So Wat: Eating and "Grasping" our Way from bangkok to Chiang Mai via Ayuthaya and Phitsanulok Reading Yasunari Kawabata

After a day or two in Bangkok, we caught a train north. Here's what that was like, most of the ride was just getting out of the clutches of Bangkok. It was good to be rid of cities.

leaving the station

train window


Siamese Dream train to Ayuthaya, ending with food and she-male festivities

We got off the train in Ayuthaya. Not sure why, we just didn't want to go all the way to Chiang Mai and pass up everything along the way. Sometimes you are on a train and pass by cool shit, wishing you would've gotten off. Like Lopburi (a town just north of Ayuthaya)—when we passed through, there were monkeys running rampant in the streets. As we heard their doppler-shifted shrieks and saw them cross the tracks in our wake, we could only say fuck and read about it in our guidebook, regretting that we hadn't disembarked to see for ourselves:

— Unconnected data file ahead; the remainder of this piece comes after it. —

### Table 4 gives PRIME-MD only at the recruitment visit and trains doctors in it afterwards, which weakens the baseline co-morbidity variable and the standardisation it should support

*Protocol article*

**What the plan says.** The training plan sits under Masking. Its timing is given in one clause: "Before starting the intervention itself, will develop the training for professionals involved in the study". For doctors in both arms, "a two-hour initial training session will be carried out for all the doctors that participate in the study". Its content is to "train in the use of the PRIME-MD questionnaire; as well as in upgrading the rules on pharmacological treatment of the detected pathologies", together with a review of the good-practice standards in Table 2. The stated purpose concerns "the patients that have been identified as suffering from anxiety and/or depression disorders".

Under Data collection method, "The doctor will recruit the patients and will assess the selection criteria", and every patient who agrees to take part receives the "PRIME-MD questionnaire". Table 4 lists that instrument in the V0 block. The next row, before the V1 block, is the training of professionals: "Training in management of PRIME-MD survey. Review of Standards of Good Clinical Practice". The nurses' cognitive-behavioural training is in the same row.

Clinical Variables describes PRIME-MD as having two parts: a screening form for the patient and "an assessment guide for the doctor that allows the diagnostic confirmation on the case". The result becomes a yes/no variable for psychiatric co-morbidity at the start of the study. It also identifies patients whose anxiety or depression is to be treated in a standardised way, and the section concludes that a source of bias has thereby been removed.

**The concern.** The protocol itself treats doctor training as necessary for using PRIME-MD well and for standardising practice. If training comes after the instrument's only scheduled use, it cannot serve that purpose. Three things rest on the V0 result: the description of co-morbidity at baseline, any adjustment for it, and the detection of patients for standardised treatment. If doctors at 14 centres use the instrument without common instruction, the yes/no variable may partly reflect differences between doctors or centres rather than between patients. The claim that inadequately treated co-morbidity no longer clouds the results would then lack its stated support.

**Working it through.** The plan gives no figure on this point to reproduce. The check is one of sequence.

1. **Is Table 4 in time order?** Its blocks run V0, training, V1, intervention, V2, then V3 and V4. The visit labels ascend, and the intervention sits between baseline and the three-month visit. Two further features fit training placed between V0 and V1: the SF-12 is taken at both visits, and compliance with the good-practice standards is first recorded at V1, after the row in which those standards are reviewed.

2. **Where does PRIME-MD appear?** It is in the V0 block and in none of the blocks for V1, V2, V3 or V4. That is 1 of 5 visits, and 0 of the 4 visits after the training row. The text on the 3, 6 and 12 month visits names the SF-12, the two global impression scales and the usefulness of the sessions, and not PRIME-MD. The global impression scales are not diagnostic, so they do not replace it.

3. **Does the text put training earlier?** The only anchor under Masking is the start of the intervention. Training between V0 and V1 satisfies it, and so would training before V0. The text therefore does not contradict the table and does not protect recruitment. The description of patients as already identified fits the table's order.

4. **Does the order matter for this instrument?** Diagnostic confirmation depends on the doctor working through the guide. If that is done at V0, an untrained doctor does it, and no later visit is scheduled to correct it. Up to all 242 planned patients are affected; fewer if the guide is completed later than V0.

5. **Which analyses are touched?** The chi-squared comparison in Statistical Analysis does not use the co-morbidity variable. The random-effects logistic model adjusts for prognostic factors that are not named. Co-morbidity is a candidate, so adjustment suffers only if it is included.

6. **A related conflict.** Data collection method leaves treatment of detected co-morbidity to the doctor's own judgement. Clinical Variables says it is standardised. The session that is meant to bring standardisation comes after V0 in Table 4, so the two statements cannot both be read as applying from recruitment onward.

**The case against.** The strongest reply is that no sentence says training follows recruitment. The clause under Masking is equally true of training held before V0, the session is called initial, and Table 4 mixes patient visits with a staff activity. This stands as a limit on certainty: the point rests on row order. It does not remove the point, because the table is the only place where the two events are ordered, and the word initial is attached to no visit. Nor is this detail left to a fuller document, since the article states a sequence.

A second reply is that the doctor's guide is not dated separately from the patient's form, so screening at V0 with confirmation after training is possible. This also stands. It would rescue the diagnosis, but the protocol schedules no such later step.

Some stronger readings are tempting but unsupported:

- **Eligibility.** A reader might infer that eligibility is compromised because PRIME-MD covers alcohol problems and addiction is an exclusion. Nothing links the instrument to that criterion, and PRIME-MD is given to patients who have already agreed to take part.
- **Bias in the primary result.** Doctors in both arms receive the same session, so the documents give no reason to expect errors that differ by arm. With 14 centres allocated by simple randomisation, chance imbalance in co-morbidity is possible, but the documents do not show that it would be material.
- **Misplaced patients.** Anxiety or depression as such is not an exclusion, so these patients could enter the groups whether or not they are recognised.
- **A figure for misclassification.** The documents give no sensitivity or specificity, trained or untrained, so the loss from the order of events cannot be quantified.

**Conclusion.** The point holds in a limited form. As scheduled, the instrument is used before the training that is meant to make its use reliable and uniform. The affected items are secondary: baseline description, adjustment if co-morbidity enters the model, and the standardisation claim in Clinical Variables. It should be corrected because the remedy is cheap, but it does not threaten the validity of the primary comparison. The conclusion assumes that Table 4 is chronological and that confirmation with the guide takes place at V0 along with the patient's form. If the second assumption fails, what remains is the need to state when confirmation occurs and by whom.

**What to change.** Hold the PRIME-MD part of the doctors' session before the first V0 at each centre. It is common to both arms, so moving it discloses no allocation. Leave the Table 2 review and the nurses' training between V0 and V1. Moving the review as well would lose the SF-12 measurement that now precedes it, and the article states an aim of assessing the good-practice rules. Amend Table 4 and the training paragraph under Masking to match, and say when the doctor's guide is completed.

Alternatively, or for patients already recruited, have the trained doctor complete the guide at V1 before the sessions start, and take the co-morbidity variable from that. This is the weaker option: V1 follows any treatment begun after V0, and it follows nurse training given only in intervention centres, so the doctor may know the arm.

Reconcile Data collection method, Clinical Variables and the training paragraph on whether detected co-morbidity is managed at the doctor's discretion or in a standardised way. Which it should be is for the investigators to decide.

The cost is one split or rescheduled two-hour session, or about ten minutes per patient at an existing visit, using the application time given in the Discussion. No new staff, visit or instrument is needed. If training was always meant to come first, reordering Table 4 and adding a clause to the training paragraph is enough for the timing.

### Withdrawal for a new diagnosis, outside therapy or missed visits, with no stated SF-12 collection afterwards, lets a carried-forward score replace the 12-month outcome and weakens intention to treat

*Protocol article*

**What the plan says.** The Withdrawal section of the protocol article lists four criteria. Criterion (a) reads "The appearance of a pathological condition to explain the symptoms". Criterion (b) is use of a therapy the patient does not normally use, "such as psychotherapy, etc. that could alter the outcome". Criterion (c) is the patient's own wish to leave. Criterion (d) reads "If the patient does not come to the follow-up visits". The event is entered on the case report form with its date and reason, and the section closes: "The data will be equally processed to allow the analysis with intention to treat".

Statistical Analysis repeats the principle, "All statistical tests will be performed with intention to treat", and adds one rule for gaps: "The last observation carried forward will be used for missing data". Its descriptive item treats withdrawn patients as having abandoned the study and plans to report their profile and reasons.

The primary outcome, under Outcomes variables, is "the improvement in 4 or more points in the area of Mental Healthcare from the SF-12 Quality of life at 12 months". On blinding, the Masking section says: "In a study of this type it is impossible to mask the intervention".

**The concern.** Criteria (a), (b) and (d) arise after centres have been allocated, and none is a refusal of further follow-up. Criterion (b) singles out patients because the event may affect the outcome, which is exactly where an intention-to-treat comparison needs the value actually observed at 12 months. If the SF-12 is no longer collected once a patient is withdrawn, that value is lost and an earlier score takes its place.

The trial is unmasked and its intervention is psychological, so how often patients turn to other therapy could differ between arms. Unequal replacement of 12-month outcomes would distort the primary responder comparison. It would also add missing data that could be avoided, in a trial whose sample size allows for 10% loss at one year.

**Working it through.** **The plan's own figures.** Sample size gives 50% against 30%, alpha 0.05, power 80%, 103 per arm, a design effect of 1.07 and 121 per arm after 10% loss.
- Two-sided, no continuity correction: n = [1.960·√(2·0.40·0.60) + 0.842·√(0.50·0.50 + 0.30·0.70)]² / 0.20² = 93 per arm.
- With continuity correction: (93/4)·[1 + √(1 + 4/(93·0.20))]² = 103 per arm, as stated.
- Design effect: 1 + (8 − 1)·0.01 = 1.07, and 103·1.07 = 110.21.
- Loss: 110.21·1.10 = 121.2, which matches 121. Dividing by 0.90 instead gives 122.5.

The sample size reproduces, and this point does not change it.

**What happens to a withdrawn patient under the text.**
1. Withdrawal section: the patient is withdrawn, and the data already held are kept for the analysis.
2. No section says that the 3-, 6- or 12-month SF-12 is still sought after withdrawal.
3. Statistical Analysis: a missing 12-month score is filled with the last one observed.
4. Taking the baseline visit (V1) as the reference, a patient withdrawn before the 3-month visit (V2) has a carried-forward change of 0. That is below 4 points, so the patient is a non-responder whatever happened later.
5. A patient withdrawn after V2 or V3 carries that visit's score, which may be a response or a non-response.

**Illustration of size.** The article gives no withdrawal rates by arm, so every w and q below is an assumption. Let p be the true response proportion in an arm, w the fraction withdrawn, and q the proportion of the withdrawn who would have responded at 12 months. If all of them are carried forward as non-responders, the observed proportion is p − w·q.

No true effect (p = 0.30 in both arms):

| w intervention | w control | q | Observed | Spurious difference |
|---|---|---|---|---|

More than any other place in Thailand, Lopburi is a city besieged by monkeys. The city's original troop of monkeys (actually a type of macaque) inhabits the San Phra Kan (Kala Shrine) during the day and then crosses the street in the evening to roost in the halls of Prang Sam Yot. At some time in the past, the band split into two factions. The splinter troop, lead by a half-blind dominant male, gave up the sanctity of themselves by swinging from shop fronts and smearing excrement on the windshield of parked cars. Many human residents of the old city have been forced to attach special monkey foils to their television antennas, lest simian antics spoil TV reception. Some locals even swear that the city-dwelling monkeys have been known to board trains for other provinces, returning to Lopburi once their wanderlust is spent.